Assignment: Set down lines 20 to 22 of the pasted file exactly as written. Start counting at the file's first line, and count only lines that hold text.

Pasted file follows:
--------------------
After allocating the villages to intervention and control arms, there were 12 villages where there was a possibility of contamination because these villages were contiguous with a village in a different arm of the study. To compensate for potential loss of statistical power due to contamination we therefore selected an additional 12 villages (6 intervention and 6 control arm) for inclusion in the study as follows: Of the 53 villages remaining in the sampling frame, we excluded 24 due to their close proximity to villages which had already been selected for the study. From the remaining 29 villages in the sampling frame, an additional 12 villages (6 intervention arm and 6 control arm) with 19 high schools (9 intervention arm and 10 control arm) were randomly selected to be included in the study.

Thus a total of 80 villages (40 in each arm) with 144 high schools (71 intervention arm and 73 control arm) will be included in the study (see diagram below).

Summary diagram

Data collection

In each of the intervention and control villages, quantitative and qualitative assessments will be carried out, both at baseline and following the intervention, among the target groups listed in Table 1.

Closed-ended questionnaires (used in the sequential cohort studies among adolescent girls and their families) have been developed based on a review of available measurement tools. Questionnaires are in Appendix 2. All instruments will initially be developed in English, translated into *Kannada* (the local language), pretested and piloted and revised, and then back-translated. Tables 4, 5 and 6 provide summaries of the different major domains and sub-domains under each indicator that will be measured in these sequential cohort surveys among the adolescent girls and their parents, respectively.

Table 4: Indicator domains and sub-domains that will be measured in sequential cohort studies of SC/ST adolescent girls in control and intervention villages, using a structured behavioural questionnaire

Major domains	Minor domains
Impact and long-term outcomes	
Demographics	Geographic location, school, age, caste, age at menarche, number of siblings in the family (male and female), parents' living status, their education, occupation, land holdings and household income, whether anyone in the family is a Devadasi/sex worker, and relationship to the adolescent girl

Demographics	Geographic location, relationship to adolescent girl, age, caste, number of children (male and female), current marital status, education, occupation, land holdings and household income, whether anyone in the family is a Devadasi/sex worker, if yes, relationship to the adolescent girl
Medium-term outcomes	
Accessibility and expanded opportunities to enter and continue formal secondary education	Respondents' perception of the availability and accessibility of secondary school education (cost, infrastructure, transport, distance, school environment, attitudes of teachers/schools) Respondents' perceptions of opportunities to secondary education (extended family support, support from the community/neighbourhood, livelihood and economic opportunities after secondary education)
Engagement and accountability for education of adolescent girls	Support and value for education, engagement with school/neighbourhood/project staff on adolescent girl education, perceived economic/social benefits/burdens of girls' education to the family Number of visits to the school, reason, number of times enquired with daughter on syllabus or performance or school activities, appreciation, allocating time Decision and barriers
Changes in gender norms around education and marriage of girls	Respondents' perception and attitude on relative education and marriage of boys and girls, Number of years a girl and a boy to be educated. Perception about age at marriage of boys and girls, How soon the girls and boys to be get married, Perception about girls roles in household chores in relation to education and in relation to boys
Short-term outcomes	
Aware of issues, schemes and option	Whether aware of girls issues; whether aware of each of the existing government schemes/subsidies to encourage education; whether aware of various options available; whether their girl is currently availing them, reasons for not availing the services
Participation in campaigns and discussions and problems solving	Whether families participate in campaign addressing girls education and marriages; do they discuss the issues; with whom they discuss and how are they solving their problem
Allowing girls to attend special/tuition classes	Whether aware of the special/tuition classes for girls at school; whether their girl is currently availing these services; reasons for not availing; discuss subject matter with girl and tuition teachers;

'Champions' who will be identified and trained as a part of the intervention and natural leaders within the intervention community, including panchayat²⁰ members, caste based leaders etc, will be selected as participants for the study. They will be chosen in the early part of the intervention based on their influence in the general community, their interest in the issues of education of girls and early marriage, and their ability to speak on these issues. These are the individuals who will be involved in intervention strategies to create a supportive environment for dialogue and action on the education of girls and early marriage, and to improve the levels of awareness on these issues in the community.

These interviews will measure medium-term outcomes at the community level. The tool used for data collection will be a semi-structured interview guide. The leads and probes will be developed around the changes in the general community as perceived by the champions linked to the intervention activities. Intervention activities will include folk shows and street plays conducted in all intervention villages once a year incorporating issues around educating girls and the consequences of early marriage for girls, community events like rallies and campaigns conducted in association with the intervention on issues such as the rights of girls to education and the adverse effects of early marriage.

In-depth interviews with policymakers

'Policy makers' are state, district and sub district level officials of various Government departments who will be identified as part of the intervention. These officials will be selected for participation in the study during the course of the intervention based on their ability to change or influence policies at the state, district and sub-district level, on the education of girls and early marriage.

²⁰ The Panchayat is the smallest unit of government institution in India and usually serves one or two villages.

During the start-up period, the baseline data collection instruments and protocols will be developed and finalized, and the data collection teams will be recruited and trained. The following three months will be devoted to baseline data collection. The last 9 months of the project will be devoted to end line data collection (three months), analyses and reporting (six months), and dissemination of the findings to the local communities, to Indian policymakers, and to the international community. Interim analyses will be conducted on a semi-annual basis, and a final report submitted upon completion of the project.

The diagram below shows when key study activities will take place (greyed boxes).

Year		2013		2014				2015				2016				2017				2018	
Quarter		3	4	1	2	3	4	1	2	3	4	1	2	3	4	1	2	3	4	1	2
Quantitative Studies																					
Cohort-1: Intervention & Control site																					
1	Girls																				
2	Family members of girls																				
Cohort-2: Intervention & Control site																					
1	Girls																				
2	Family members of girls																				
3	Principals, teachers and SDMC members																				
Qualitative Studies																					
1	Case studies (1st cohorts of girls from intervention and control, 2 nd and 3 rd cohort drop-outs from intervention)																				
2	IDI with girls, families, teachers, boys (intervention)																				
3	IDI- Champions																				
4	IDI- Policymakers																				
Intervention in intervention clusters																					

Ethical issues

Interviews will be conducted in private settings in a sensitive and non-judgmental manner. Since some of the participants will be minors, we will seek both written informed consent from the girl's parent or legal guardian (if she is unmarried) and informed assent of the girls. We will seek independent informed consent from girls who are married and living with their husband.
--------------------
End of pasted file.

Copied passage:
'Champions' who will be identified and trained as a part of the intervention and natural leaders within the intervention community, including panchayat²⁰ members, caste based leaders etc, will be selected as participants for the study. They will be chosen in the early part of the intervention based on their influence in the general community, their interest in the issues of education of girls and early marriage, and their ability to speak on these issues. These are the individuals who will be involved in intervention strategies to create a supportive environment for dialogue and action on the education of girls and early marriage, and to improve the levels of awareness on these issues in the community.

These interviews will measure medium-term outcomes at the community level. The tool used for data collection will be a semi-structured interview guide. The leads and probes will be developed around the changes in the general community as perceived by the champions linked to the intervention activities. Intervention activities will include folk shows and street plays conducted in all intervention villages once a year incorporating issues around educating girls and the consequences of early marriage for girls, community events like rallies and campaigns conducted in association with the intervention on issues such as the rights of girls to education and the adverse effects of early marriage.

In-depth interviews with policymakers